Mountain Peaks – Store Knutsholstind

About Knutsholstind

The majestic pyramidal mountain Store Knutsholstind, also known as Knutsholstinden, is the highest one of the mountain range Knutsholstindane’s three peaks. This staggering 2341 meter giant is also known as the king of the Gjende Alps – a mountain range between Gjende and Bygdin in the southeastern part of Jotunheimen – as it is higher than all of its surrounding mountains. From the top there are spectacular views of the magnificent surroundings, and on clear days one can even see all the way to Nordmarka near Oslo.

Knutsholstinden was originally thought to be Norway’s highest mountain, but it is in actuality the 13th highest one.

Leirungskampen, Leirungstindane and Store Knutsholstind seen from Østre Torfinnstind
Leirungskampen, Leirungstindane and Store Knutsholstind seen from Østre Torfinnstind (Photo from Ståle Rudiløkken)


“The king of the Gjende Alps” has been the root of disputes between mountaineers back in the days, as it was originally thought to be the region’s most demanding peak to climb. Johannes Heftye with companions first climbed the “unclimbable” mountaintop in the summer of 1875. This achievement was however overshadowed by mountaineer William Cecil Slingsby in 1876, when he became the first to climb Store Skagastølstind (2405 m). Heftye insisted that said mountain was on a different level entirely – way more demanding than Knutsholstinden. Later he even brought a local milkmaid on his ascent to Knutsholstinden, to prove that it was “a ladies peak”.

Today there is no question that Store Skagastølstinden is a far more demanding peak to climb. While it is an arena for climbers, Knutsholstinden is a peak reachable for most people – given that they have some mountain hiking experience. The mountaintop is not amongst the easiest ones, and for some it may appear rather steep. However, the ascent is not technically challenging if one follows the common route to the top.


“The king of the Gjende Alps” is located in Jotunheimen National Park, in the municipality of Vågå.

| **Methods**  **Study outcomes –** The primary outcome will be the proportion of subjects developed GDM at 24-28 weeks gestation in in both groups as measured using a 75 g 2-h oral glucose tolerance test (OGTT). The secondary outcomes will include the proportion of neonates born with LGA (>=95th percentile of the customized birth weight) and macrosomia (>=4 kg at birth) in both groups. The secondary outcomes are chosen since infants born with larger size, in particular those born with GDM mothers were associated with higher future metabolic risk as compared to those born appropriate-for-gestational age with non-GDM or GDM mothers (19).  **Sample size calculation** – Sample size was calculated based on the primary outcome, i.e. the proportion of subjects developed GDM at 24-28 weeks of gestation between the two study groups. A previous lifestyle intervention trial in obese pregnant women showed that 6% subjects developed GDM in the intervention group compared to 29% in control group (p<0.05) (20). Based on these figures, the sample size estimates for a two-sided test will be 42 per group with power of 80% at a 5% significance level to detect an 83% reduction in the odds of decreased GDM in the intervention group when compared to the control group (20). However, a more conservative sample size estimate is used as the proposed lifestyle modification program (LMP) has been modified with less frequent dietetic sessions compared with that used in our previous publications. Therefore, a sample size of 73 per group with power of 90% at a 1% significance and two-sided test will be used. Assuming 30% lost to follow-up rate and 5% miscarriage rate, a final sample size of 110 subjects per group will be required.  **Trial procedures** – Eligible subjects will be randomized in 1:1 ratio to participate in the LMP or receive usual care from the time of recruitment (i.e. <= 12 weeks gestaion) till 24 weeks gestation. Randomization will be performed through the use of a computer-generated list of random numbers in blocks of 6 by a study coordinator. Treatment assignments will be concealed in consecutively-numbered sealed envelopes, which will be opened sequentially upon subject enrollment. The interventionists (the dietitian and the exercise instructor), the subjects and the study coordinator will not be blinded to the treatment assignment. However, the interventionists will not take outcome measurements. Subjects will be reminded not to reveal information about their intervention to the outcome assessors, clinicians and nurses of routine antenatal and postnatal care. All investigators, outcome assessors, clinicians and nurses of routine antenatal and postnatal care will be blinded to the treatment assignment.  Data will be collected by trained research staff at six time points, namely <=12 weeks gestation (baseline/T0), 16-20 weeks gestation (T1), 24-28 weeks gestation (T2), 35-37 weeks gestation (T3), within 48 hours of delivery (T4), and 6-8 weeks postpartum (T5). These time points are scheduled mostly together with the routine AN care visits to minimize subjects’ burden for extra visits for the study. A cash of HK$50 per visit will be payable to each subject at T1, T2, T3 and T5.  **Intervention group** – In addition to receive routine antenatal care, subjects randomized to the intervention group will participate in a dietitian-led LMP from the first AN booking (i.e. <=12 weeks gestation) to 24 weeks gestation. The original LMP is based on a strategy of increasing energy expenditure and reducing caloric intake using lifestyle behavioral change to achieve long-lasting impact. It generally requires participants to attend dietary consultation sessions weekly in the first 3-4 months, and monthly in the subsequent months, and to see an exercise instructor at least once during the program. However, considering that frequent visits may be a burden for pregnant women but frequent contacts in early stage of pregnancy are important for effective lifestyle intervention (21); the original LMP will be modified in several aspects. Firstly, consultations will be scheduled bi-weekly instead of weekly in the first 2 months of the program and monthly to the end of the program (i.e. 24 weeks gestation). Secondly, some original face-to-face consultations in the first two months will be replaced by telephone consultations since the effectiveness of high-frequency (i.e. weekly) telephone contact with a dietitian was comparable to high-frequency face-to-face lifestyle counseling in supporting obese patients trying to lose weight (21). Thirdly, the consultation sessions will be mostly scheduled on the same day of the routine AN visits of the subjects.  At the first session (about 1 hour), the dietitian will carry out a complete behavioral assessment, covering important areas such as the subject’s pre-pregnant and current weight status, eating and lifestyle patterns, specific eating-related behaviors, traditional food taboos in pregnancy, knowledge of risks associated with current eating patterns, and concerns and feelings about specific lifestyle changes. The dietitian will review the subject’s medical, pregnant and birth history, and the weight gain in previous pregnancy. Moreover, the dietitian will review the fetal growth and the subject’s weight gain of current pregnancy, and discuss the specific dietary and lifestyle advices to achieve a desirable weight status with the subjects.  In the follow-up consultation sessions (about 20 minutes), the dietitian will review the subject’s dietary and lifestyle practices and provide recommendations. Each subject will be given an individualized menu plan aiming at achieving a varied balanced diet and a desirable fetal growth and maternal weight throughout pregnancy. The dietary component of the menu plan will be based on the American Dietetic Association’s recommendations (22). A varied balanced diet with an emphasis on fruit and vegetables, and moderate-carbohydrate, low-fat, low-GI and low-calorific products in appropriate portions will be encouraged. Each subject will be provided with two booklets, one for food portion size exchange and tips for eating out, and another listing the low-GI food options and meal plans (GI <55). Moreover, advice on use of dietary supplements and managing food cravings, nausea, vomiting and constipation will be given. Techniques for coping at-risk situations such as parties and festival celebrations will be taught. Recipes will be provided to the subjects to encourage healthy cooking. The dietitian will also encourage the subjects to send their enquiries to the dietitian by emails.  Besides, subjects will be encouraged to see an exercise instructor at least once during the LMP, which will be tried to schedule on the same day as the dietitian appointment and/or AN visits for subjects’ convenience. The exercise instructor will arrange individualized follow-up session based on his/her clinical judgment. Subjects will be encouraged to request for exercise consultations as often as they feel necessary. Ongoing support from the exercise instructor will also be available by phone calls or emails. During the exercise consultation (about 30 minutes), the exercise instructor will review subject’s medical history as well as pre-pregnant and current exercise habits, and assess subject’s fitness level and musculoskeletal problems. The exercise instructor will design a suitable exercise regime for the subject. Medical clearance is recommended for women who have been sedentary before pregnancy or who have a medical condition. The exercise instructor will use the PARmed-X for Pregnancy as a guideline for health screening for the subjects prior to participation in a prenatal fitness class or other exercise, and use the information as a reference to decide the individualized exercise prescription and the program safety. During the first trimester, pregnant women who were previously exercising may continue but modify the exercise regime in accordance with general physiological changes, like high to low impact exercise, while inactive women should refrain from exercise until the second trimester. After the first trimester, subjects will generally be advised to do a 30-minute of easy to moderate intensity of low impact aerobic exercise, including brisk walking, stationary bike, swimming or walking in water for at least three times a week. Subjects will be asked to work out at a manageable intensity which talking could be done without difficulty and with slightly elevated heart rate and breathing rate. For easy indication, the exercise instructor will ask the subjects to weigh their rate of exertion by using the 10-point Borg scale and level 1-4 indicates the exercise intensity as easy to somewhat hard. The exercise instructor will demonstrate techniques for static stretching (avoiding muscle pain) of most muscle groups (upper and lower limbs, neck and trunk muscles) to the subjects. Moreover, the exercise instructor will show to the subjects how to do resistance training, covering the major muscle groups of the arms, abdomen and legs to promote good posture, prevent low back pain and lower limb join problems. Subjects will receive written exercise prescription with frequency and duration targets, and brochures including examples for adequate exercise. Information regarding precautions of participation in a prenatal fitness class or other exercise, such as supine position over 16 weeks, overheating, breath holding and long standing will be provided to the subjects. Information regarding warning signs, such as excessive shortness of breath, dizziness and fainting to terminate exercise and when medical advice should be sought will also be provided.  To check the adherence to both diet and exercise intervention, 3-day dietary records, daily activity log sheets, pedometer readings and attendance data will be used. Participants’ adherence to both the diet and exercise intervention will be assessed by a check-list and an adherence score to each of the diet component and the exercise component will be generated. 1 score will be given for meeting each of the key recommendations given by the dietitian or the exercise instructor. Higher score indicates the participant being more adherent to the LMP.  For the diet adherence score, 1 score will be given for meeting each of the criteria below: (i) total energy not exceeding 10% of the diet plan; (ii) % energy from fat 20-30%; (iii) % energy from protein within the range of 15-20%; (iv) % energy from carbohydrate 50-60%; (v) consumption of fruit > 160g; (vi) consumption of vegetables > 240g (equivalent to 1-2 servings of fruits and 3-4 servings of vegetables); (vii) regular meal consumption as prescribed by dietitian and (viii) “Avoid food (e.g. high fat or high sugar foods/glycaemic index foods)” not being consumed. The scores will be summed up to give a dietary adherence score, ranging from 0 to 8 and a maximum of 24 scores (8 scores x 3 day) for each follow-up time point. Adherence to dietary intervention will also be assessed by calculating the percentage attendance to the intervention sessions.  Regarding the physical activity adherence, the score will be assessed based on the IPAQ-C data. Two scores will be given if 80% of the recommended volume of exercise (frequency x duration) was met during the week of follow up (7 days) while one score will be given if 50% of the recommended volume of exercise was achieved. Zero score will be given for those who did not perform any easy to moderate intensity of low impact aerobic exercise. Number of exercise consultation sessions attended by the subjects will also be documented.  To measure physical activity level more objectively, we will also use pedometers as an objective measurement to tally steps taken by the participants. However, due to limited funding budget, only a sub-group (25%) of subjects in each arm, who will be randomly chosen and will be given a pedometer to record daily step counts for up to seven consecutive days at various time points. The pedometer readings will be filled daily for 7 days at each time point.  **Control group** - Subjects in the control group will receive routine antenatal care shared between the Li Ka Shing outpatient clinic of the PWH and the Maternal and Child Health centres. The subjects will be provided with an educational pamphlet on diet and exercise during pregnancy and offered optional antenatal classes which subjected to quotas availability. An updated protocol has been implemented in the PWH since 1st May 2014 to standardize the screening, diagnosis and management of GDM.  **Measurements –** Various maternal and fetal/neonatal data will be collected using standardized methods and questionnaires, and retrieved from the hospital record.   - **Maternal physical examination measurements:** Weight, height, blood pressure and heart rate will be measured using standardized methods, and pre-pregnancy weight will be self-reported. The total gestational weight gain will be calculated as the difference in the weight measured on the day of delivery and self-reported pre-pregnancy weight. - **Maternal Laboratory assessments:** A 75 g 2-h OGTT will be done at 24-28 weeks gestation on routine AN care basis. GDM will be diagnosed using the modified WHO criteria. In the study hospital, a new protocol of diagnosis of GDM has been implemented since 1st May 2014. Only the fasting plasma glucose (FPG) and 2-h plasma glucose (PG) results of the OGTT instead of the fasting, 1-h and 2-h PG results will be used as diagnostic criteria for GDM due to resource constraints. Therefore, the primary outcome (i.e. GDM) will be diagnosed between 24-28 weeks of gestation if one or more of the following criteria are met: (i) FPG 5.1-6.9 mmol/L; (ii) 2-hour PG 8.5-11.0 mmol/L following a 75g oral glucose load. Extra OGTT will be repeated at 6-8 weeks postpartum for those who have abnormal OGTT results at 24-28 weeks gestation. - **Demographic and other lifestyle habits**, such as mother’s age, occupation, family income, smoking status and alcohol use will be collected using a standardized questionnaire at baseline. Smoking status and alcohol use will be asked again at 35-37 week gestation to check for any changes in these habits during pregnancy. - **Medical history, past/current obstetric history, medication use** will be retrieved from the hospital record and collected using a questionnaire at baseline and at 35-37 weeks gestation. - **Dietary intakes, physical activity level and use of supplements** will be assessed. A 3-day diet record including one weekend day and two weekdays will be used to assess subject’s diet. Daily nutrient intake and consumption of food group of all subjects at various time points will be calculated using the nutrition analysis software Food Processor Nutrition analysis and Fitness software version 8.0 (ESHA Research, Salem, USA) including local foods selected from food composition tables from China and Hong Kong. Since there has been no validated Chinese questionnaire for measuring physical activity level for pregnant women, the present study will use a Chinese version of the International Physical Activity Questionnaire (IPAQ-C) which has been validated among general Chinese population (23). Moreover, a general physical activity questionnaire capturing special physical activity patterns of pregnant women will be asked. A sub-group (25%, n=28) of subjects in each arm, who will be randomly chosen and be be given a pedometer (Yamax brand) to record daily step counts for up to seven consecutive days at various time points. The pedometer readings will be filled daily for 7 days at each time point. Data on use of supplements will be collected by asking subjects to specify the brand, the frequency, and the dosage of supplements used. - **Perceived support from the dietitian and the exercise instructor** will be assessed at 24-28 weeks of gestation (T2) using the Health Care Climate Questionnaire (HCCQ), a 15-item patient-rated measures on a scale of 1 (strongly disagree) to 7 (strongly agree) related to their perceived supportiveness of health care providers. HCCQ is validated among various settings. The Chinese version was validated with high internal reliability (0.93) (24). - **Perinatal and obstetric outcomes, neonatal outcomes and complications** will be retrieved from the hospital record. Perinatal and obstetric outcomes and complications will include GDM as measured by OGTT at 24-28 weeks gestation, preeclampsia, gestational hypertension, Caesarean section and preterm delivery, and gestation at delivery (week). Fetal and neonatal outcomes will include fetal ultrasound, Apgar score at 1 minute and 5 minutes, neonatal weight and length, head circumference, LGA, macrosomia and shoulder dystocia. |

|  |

The most common route to the top of this majestic giant follows the west flank from Svartdalen. Between Gjendebu and Torfinnsbu – the two most common starting points – there is a marked path that runs through Svartdalen, which is said to be the most beautiful valley in all of the national park.

To start your ascent to Knutsholstinden, you leave the path behind by the small lake in the north of Svartdalen, and follow the markings up the west flank to the top. This path is not as clearly marked as a regular DNT path, therefore it is important to pay close attention, especially at the beginning of the ascent. Further up however, the path up to the peak gets easier to make out. But in the case of poor visibility, one should be extra careful. If one strays too far of the track, there are several steep slopes that can cause problems. Particularly on the way down, one may easily lose track of the path in certain places. The route up to the peak is also over all quite steep, with occasional slippery spots, and a lot of loose rock.

From Gjendebu the trip to Knutsholtinden is approximately 8 kilometres each way, with an elevation of almost 1400 meters, and takes anywhere from 6-8 hours. From Torfinnsbu 7-9 hours is to be expected.

Whom the trip fits for

Though not technically challenging, the hike is considered demanding. The climb up and down the mountain is generally steep (as is the descent down from Svartdalen to Gjendebu), and requires endurance from the hikers. The hike is only recommended for people in good physical health, preferably with some mountain hiking experience.

When to go

As the journey is dependent on boats, the season begins in June, when snow and ice has melted in the area, and lasts throughout September. As with other popular destinations, there will be more traffic during high season (July and August) and on weekends, whilst weekdays and low(er) season is quieter.

One should note that this hike becomes extra demanding in certain weather conditions. In rainy weather it can get quite difficult, as the rocks one walks on get wet and slippery.

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